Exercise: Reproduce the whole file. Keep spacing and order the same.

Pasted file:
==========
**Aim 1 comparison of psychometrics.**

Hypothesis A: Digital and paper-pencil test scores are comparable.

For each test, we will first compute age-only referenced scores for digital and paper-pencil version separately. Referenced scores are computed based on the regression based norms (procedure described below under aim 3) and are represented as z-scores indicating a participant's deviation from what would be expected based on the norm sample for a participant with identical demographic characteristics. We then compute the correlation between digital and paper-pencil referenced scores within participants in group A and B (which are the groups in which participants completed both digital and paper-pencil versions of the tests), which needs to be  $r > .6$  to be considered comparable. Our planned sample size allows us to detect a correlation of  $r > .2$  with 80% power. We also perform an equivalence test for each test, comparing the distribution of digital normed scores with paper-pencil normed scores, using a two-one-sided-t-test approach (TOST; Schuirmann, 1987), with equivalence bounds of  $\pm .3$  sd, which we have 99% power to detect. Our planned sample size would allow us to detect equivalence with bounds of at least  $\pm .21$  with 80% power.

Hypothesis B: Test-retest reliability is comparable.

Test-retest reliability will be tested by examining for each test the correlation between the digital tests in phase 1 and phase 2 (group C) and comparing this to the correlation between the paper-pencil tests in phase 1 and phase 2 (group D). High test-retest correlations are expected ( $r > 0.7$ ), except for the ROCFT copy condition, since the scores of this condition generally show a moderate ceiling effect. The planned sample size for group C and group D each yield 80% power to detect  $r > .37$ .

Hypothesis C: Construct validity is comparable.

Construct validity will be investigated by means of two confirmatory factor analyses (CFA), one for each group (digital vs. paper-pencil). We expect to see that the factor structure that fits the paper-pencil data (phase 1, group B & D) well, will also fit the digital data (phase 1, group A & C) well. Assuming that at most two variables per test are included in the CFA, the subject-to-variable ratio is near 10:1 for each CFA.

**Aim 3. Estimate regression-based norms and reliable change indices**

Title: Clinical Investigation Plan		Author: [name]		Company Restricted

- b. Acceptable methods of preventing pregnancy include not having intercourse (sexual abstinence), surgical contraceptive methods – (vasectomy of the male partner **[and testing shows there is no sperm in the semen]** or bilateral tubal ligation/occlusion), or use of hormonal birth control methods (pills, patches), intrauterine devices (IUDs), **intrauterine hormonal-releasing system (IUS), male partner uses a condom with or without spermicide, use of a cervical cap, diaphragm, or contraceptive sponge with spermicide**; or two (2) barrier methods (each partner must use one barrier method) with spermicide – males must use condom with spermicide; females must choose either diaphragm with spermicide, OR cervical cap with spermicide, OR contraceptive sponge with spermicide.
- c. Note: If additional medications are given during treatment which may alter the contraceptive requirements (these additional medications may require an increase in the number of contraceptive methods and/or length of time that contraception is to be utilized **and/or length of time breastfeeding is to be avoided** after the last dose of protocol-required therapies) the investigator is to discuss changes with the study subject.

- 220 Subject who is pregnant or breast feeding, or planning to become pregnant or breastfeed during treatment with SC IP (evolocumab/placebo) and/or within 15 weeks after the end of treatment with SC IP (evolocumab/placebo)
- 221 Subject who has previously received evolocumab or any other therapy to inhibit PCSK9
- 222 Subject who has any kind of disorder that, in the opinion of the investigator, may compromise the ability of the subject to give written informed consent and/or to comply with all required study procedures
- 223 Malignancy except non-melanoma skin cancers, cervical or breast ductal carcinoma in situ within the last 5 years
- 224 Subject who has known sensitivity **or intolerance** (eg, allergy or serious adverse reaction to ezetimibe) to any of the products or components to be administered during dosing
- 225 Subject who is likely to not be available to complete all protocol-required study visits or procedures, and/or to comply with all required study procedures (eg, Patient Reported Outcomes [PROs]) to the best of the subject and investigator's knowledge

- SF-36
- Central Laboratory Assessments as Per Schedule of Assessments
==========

**Aim 1 comparison of psychometrics.**

Hypothesis A: Digital and paper-pencil test scores are comparable.

For each test, we will first compute age-only referenced scores for digital and paper-pencil version separately. Referenced scores are computed based on the regression based norms (procedure described below under aim 3) and are represented as z-scores indicating a participant's deviation from what would be expected based on the norm sample for a participant with identical demographic characteristics. We then compute the correlation between digital and paper-pencil referenced scores within participants in group A and B (which are the groups in which participants completed both digital and paper-pencil versions of the tests), which needs to be  $r > .6$  to be considered comparable. Our planned sample size allows us to detect a correlation of  $r > .2$  with 80% power. We also perform an equivalence test for each test, comparing the distribution of digital normed scores with paper-pencil normed scores, using a two-one-sided-t-test approach (TOST; Schuirmann, 1987), with equivalence bounds of  $\pm .3$  sd, which we have 99% power to detect. Our planned sample size would allow us to detect equivalence with bounds of at least  $\pm .21$  with 80% power.

Hypothesis B: Test-retest reliability is comparable.

Test-retest reliability will be tested by examining for each test the correlation between the digital tests in phase 1 and phase 2 (group C) and comparing this to the correlation between the paper-pencil tests in phase 1 and phase 2 (group D). High test-retest correlations are expected ( $r > 0.7$ ), except for the ROCFT copy condition, since the scores of this condition generally show a moderate ceiling effect. The planned sample size for group C and group D each yield 80% power to detect  $r > .37$ .

Hypothesis C: Construct validity is comparable.

Construct validity will be investigated by means of two confirmatory factor analyses (CFA), one for each group (digital vs. paper-pencil). We expect to see that the factor structure that fits the paper-pencil data (phase 1, group B & D) well, will also fit the digital data (phase 1, group A & C) well. Assuming that at most two variables per test are included in the CFA, the subject-to-variable ratio is near 10:1 for each CFA.

**Aim 3. Estimate regression-based norms and reliable change indices**

Title: Clinical Investigation Plan		Author: [name]		Company Restricted

- b. Acceptable methods of preventing pregnancy include not having intercourse (sexual abstinence), surgical contraceptive methods – (vasectomy of the male partner **[and testing shows there is no sperm in the semen]** or bilateral tubal ligation/occlusion), or use of hormonal birth control methods (pills, patches), intrauterine devices (IUDs), **intrauterine hormonal-releasing system (IUS), male partner uses a condom with or without spermicide, use of a cervical cap, diaphragm, or contraceptive sponge with spermicide**; or two (2) barrier methods (each partner must use one barrier method) with spermicide – males must use condom with spermicide; females must choose either diaphragm with spermicide, OR cervical cap with spermicide, OR contraceptive sponge with spermicide.
- c. Note: If additional medications are given during treatment which may alter the contraceptive requirements (these additional medications may require an increase in the number of contraceptive methods and/or length of time that contraception is to be utilized **and/or length of time breastfeeding is to be avoided** after the last dose of protocol-required therapies) the investigator is to discuss changes with the study subject.

- 220 Subject who is pregnant or breast feeding, or planning to become pregnant or breastfeed during treatment with SC IP (evolocumab/placebo) and/or within 15 weeks after the end of treatment with SC IP (evolocumab/placebo)
- 221 Subject who has previously received evolocumab or any other therapy to inhibit PCSK9
- 222 Subject who has any kind of disorder that, in the opinion of the investigator, may compromise the ability of the subject to give written informed consent and/or to comply with all required study procedures
- 223 Malignancy except non-melanoma skin cancers, cervical or breast ductal carcinoma in situ within the last 5 years
- 224 Subject who has known sensitivity **or intolerance** (eg, allergy or serious adverse reaction to ezetimibe) to any of the products or components to be administered during dosing
- 225 Subject who is likely to not be available to complete all protocol-required study visits or procedures, and/or to comply with all required study procedures (eg, Patient Reported Outcomes [PROs]) to the best of the subject and investigator's knowledge

- SF-36
- Central Laboratory Assessments as Per Schedule of Assessments